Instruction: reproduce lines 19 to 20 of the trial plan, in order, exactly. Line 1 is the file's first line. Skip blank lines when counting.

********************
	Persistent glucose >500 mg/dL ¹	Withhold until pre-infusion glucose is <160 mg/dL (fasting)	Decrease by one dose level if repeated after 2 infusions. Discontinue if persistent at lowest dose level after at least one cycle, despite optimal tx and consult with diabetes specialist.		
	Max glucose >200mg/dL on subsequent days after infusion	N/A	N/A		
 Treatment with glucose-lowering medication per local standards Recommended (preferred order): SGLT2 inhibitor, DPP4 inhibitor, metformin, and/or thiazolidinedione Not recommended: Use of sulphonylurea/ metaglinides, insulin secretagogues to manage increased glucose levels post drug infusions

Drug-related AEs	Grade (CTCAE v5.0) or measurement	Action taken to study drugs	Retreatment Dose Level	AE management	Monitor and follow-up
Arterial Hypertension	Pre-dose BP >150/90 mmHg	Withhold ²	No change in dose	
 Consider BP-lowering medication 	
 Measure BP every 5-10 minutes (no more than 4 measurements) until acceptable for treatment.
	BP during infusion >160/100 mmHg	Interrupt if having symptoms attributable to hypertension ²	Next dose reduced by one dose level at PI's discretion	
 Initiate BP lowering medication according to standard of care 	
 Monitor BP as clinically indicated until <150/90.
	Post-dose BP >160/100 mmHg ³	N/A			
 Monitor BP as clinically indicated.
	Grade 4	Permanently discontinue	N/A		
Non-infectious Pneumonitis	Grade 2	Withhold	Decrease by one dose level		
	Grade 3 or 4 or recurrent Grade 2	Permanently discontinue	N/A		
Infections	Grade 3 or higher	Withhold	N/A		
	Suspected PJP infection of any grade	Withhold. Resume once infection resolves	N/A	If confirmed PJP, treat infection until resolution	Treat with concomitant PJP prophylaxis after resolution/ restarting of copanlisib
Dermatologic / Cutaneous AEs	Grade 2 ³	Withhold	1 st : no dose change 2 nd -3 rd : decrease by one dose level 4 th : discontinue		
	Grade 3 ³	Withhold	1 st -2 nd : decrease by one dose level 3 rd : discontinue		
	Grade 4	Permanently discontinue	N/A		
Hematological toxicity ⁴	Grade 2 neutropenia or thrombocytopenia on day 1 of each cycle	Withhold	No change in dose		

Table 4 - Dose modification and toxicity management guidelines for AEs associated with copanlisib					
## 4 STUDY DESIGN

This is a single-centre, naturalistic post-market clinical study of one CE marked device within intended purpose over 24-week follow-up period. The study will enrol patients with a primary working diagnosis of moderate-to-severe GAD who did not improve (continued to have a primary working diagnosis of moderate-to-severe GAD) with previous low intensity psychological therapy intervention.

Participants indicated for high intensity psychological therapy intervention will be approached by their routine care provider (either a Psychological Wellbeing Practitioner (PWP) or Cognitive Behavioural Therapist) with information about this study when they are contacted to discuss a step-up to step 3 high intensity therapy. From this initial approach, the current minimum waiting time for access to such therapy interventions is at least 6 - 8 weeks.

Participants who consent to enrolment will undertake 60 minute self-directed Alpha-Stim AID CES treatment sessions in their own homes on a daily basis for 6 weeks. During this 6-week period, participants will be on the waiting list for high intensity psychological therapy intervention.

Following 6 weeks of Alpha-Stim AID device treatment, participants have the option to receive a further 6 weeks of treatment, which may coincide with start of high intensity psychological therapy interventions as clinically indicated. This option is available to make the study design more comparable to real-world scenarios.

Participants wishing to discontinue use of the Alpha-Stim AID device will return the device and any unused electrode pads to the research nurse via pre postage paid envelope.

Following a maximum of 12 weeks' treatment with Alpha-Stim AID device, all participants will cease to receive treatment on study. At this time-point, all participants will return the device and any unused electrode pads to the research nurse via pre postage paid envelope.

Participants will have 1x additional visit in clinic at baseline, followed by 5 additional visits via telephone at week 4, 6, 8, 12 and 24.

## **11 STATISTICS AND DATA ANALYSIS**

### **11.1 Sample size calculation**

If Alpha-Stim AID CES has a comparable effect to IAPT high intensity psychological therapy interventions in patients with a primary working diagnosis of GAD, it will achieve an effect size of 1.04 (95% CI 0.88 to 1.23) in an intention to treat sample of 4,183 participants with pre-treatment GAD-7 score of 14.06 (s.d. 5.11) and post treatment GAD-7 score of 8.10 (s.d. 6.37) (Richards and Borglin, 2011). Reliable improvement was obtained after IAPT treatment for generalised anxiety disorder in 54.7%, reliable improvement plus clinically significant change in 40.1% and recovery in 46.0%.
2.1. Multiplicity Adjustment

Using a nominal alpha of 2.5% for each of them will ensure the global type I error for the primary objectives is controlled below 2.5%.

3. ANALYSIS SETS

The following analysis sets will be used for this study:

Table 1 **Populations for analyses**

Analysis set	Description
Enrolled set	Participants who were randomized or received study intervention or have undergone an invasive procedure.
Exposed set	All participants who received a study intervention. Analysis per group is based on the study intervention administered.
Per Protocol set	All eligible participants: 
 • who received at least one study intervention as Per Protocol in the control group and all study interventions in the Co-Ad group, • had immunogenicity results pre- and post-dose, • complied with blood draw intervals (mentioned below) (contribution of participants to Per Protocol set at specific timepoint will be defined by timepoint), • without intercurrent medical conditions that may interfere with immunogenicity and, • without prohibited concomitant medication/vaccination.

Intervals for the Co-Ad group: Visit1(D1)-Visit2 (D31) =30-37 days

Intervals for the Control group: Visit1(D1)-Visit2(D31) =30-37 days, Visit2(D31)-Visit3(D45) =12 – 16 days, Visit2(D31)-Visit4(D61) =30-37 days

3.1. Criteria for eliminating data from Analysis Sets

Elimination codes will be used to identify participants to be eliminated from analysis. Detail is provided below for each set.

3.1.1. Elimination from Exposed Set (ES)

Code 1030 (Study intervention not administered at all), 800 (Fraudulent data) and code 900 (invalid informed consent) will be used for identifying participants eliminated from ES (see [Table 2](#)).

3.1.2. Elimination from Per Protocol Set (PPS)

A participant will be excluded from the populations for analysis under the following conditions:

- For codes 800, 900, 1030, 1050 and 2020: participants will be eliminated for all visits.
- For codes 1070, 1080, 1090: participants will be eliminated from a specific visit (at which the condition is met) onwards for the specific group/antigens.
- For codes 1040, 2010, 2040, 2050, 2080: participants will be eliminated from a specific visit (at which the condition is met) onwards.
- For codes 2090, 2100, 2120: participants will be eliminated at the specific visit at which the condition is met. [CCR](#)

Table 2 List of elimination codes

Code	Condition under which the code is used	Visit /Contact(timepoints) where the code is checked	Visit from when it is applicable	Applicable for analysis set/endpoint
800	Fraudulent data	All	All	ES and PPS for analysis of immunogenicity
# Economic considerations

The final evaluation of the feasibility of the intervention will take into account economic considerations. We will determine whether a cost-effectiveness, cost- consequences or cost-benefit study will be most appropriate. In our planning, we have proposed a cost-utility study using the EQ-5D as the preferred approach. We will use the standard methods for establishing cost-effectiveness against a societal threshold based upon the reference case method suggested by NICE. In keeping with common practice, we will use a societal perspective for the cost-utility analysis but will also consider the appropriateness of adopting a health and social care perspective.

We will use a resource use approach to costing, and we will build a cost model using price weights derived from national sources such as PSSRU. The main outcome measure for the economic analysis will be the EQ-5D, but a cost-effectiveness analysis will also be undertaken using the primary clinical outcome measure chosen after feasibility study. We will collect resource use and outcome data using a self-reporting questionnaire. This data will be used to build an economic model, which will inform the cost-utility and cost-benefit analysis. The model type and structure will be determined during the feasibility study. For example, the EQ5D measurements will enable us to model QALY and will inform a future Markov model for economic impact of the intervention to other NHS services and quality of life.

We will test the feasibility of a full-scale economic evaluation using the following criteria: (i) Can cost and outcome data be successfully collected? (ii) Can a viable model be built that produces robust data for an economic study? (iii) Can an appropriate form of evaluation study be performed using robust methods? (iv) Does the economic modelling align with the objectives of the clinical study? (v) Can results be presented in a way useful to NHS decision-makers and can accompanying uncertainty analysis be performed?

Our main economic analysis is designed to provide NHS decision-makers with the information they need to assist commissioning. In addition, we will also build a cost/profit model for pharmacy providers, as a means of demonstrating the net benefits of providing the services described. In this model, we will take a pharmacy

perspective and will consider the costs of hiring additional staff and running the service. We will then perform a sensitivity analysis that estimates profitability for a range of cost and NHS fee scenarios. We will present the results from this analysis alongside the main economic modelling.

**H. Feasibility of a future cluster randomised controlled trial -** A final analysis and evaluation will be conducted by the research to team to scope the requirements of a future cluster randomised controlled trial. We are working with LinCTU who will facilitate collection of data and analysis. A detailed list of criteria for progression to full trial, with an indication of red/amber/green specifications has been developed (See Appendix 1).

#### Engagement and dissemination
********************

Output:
	Grade 3 ³	Withhold	1 st -2 nd : decrease by one dose level 3 rd : discontinue		
	Grade 4	Permanently discontinue	N/A		